Duke University and the Organization for Tropical Studies (OTS) have been awarded a grant to construct a science center on the OTS campus in Kruger National Park, South Africa. The OTS campus is a three-acre site at the park headquarters and administrative village of Skukuza located near the center of the Park. The science center is a key part of the OTS campus and will consist of wet and dry laboratories, a computer laboratory, and a library. The much needed wet and dry laboratories will be used by students and researchers alike to work on field samples in Kruger and will provide adequate, clean, and temperature/humidity-controlled environment. Bench-space will be provided for individual graduate students, researchers, IRES students, as well as group benches for class work. Also, as part of the grant, OTS will purchase much-needed equipment to enable students to engage in the critical basics of plant physiology.

The Organization for Tropical Studies (OTS) is a non-profit consortium of nearly sixty universities, colleges, and research institutions, including South Africa's University of Witswatersrand and the University of Cape Town, and is located at Duke University. OTS was founded in 1963 to provide leadership in education, research, and the responsible use of natural resources in the tropics. The OTS science center will serve three constituencies: U.S. undergraduate students participating in OTS semester program and summer courses, U.S. students participating in an NSF IRES Program, and U.S. graduate students, undergraduates, and researchers conducting research in the Park. The semester-long program, African Ecology and Conservation, is a field-based program to provide students with the skills and experience to conduct independent research. OTS also offers two four-week summer-programs in Global Health, and through the NSF IRES Program, U.S. students each year are provided with mentored research experiences with South African scientists. The new laboratory and library will enhance the students' ability to monitor and analyze plants and insects and conduct crude soils analysis. Students also engage in OTS long-term, ongoing research on the effect of elephants on floral and faunal diversity; pollination and dispersal of savanna trees, tree-grass interactions. In addition, OTS maintains engagement with a range of international partners (Carnegie Institute, University of Florida, North Carolina State University to name a few). Given the paucity of laboratory facilities in Skukuza, these collaborations will continue.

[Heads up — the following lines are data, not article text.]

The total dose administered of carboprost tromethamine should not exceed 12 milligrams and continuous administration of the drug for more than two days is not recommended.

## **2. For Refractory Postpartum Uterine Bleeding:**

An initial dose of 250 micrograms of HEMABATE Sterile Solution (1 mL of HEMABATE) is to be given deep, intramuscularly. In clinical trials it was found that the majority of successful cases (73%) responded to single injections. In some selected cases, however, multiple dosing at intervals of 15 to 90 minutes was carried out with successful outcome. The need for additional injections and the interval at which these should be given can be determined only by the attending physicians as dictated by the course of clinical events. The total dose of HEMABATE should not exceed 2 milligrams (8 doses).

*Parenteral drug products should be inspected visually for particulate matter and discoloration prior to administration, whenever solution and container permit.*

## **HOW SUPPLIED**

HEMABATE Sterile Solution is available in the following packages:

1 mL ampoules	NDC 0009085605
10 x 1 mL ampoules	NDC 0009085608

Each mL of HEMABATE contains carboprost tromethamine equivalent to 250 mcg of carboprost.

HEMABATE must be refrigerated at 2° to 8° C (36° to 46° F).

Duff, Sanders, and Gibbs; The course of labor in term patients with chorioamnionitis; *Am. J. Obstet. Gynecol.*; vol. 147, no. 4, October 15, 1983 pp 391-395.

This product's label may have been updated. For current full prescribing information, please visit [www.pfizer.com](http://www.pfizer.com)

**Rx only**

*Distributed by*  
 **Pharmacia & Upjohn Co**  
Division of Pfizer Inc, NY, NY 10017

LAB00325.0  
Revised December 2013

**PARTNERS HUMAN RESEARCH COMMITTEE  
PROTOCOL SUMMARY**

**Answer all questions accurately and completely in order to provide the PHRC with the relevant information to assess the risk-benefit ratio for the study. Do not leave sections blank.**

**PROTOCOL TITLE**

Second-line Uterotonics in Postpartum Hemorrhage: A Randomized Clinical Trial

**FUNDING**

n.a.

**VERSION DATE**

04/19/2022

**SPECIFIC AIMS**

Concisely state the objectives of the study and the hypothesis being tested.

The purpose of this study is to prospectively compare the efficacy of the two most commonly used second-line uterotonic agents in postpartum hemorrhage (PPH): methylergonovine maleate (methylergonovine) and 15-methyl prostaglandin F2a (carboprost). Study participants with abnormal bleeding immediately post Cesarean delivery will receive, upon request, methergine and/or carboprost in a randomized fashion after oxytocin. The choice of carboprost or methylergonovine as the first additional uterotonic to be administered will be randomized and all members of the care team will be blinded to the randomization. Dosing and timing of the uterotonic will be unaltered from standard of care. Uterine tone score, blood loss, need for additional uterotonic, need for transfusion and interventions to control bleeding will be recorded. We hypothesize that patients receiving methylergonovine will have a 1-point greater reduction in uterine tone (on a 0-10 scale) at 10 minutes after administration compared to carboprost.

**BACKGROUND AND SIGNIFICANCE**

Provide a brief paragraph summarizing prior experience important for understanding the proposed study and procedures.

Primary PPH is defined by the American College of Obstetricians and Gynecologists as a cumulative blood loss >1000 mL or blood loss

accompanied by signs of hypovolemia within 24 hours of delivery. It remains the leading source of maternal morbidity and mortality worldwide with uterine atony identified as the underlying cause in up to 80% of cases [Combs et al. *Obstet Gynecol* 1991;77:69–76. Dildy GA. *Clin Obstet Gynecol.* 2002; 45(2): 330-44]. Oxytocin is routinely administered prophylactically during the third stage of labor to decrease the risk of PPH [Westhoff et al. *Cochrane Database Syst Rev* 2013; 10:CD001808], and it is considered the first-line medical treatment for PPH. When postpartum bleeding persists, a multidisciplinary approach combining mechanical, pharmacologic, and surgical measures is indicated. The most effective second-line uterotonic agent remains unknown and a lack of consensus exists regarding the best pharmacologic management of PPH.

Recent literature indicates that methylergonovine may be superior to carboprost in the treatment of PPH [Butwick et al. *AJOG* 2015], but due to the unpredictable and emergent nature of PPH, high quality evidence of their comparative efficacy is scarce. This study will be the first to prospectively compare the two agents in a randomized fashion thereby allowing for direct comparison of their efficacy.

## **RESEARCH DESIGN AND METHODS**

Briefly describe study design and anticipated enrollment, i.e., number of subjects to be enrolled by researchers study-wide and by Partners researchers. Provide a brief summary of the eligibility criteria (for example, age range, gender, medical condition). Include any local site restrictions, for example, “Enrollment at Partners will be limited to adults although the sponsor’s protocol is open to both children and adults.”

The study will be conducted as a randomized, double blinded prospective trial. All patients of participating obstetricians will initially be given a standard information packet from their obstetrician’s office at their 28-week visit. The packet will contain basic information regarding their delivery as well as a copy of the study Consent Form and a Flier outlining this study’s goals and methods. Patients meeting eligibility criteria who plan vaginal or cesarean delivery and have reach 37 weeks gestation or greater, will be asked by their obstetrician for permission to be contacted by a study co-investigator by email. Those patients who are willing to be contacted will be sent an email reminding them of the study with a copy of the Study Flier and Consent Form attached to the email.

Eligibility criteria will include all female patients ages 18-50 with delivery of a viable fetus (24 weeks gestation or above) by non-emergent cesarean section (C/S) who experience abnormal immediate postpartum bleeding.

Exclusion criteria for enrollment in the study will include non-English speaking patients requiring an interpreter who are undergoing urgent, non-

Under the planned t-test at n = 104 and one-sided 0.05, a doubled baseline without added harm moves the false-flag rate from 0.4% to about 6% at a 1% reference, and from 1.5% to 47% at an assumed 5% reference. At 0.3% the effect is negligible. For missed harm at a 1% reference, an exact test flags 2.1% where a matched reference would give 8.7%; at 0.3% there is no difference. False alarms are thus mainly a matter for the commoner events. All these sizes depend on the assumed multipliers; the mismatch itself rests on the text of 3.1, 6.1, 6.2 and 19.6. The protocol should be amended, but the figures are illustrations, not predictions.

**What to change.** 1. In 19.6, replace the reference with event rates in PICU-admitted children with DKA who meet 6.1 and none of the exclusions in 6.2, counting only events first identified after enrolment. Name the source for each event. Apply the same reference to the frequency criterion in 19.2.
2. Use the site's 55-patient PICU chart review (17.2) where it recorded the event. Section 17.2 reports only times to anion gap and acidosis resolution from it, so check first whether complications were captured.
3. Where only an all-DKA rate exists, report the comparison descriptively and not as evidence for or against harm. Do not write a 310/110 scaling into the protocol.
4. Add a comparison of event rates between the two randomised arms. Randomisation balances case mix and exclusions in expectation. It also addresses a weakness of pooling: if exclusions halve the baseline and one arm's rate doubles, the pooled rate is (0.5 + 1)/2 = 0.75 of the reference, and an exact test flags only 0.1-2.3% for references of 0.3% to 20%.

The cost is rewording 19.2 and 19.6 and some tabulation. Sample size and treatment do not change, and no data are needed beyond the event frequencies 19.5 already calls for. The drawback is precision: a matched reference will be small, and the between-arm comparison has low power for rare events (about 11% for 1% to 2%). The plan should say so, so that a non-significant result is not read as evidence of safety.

As part of its broader impact, OTS has run a range of specialist training courses for local institutions. In essence, OTS is partnering local biodiversity institutions in training South African students, including the South African National Biodiversity Institute (SANBI), the South African Environmental Observation Network (SAEON). Within US populations, OTS has a strong record of training undergraduates from groups underrepresented in the sciences. Over the last five years, minority students have represented 24% of all undergraduates in OTS programs. The science center will not only greatly expand the research experience of these minority students, but greatly expand their international experience through interaction with members of local communities. For more information please visit the following website: http://ots.ac.cr/index.php?option=com_content&task=view&id=321&Itemid=447

National Science Foundation (NSF)
Division of Biological Infrastructure (DBI)
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Peter H. McCartney
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Duke University
United States
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